Selling Strategies: Tips for Powerful Voicemails

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Effective sales professionals maintain a consistent cadence of “touches” with prospects so they can sustain a funnel that is at least three times the value of their targeted quota. Touches include networking events, door knocking, email campaigns, direct mail letters, targeted social media, newsletters, and, YES, even cold calling. When cold calling new leads and prospects, we are faced with the question: if there is no answer, should I leave a voicemail? Many people I work with are frustrated with the lack of success they experience when deciding to do so, as their voicemails rarely yield a return call and make them feel as though this is wasted time and effort. But it doesn’t have to be that way.

Let’s face it: practically no one likes leaving (or receiving) voicemails. You would most certainly rather have spoken to your prospect (otherwise you wouldn’t have called him or her in the first place), but it’s a part of our business lives and really can be a tool to differentiate ourselves from the competition. Try this three-step strategy to create a new approach and mindset, and watch your success rate soar.

Voicemail #1: Short, focused and intriguing — requires NO ACTION on the prospect’s part.

Here’s an example:

“Good morning, Kevin, this is Kathy Copelin of Challenger Coaching. I’m sorry I missed you. Kevin, I’m reaching out to you because Steve at Diamond Auto Group asked me to contact you to discuss the exciting work we are doing to increase his sales team’s closing ratio by more than 31%. Look for a call back from me next Tuesday at 9 am.”

What’s missing? The phone number. Why? By removing the need for him to do anything, you’re allowing Kevin to focus on the impressive results you are clearly dangling in front of him. And by stating that you’ll call him back at another time, you create the opportunity to show him how you follow up. Imagine how impressed he’ll be when you call back on Tuesday at 9 am!

Voicemail #2: Short, focused and meets the promise you made in your first voicemail.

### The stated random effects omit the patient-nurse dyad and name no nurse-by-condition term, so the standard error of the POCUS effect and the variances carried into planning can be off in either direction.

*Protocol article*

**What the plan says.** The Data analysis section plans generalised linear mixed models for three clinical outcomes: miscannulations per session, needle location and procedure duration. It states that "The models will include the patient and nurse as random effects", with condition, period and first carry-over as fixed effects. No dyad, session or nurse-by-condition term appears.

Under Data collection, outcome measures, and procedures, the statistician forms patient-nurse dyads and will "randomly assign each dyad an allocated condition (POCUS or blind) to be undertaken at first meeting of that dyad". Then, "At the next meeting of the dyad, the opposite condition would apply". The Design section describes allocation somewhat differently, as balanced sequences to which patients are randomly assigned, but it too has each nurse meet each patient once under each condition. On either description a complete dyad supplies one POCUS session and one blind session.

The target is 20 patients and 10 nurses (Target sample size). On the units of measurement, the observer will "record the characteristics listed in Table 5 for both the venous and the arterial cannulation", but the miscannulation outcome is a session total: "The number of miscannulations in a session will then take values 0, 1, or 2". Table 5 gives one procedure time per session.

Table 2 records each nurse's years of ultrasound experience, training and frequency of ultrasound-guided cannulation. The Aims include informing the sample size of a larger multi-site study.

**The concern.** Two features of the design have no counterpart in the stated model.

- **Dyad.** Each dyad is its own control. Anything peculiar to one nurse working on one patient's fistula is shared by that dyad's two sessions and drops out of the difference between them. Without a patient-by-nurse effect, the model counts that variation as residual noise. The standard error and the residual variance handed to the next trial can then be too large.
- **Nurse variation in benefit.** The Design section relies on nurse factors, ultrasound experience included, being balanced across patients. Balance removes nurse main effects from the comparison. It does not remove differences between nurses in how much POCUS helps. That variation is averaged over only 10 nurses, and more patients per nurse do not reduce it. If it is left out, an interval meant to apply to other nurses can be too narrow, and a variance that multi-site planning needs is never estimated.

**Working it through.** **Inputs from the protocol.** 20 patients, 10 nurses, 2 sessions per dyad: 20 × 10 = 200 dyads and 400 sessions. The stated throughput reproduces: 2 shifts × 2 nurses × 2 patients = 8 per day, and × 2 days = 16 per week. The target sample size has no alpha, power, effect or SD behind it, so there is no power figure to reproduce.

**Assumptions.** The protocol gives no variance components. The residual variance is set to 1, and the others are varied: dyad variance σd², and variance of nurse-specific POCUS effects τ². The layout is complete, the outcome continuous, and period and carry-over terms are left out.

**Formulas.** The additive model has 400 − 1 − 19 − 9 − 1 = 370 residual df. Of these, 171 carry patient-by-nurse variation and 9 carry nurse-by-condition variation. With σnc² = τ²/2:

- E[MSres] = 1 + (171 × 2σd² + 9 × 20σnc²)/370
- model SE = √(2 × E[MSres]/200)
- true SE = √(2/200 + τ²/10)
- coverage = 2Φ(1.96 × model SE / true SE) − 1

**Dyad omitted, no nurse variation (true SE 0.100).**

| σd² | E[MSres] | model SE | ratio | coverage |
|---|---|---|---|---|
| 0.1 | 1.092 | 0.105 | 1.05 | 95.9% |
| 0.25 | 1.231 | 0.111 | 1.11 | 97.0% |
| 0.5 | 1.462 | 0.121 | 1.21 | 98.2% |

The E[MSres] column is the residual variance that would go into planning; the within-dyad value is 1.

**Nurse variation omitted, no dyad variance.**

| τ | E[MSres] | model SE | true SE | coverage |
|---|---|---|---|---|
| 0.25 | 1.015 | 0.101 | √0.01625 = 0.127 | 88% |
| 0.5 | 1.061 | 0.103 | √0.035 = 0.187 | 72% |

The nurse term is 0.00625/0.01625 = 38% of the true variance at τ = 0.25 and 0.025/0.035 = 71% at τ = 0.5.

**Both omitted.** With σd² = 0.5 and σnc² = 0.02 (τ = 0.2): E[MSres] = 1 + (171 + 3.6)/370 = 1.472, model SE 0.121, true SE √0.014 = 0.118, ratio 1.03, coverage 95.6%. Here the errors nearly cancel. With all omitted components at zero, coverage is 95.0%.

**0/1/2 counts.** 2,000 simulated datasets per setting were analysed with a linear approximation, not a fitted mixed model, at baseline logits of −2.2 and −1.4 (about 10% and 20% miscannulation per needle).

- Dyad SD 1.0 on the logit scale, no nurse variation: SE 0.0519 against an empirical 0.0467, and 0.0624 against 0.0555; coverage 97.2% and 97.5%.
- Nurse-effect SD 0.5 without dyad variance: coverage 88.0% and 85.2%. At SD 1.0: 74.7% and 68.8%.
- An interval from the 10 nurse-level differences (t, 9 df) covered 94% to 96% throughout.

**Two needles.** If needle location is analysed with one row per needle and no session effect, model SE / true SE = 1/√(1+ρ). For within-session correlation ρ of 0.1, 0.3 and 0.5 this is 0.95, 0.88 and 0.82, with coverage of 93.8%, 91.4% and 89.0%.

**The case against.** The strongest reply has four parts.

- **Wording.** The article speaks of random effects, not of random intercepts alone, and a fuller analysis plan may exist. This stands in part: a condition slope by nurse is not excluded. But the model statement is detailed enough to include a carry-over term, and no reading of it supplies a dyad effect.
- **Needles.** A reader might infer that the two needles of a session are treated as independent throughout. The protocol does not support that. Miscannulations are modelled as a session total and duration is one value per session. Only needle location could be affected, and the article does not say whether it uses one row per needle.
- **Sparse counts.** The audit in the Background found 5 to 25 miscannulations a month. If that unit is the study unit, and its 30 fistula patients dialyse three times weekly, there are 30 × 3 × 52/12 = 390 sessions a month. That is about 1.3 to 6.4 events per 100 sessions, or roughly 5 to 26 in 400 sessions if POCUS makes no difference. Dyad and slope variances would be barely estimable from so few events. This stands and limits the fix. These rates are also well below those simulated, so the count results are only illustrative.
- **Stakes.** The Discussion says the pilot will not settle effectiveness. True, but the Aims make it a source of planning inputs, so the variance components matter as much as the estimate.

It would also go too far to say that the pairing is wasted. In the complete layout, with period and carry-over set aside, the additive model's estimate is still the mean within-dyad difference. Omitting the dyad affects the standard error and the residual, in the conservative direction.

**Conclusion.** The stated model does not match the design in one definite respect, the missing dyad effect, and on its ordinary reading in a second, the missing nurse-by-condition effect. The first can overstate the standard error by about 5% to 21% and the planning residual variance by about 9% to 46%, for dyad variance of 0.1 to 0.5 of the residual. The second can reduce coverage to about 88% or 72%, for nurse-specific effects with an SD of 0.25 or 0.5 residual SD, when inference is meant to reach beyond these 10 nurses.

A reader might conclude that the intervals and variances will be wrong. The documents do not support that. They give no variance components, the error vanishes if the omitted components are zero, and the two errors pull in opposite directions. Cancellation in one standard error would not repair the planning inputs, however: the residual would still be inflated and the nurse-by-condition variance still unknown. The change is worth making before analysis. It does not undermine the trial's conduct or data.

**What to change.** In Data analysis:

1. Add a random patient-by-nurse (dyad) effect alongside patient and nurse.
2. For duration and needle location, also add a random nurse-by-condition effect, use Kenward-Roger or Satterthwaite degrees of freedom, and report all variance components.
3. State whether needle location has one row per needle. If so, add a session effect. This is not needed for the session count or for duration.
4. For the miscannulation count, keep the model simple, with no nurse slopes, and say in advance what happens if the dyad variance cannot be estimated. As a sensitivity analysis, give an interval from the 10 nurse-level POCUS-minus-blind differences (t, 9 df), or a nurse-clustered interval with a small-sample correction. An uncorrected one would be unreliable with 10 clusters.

It should sound something like this.

“Hi Kevin, this is Kathy Copelin with Challenger Coaching, I’m sorry I missed you again. As I mentioned in my voicemail last Wednesday, Steve at Diamond Auto and I have formed a great training partnership. Steve thought you’d want to learn more about what we did to help them increase closing rates by 31%. I will try to reach you this Friday at 2:30 pm.”

Again, no phone number and nothing for the prospect to do; just wait for you to call back on Friday at 2:30 pm.

Voicemail #3: Leave a final short, focused message that, again, meets your promise to call at the stated time.

If you did, indeed, call at 2:30 pm on Friday afternoon, you’ve begun to create some credibility of keeping your word with the prospect. On this third attempt, the message should include your phone number.

“Happy Friday, Kevin. This is Kathy Copelin with Challenger Coaching calling, as promised in my voicemail from Tuesday. Kevin, you’ve been hard to reach, and I’m curious if you’ve already engaged another sales coach or trainer or I’m just not choosing the right time to call. Would you kindly give me a call back at 561-420-1224. If I don’t hear back from you, I’ll try again in a couple weeks.”

I left my number this time because I may, indeed, have bad timing on my calls to him. It’s unfair to both of us for me to just keep guessing when it is a good time to call.

This three-step voicemail method works because prospects appreciate brevity and timeliness and your ability to keep your word — all very desirable traits in any working relationship. Many sales reps find this three-step approach easy to implement and have seen a strong uptick in reaching new and existing clients when employing it. A powerful voicemail strategy is your roadmap to navigating the sales journey and builds evidence for prospects in demonstrating your ability to keep your word, as promised. Try it for a few months and monitor the results; you’ll be delighted!

From MENTOR. October 2017;8(10): 10-11.

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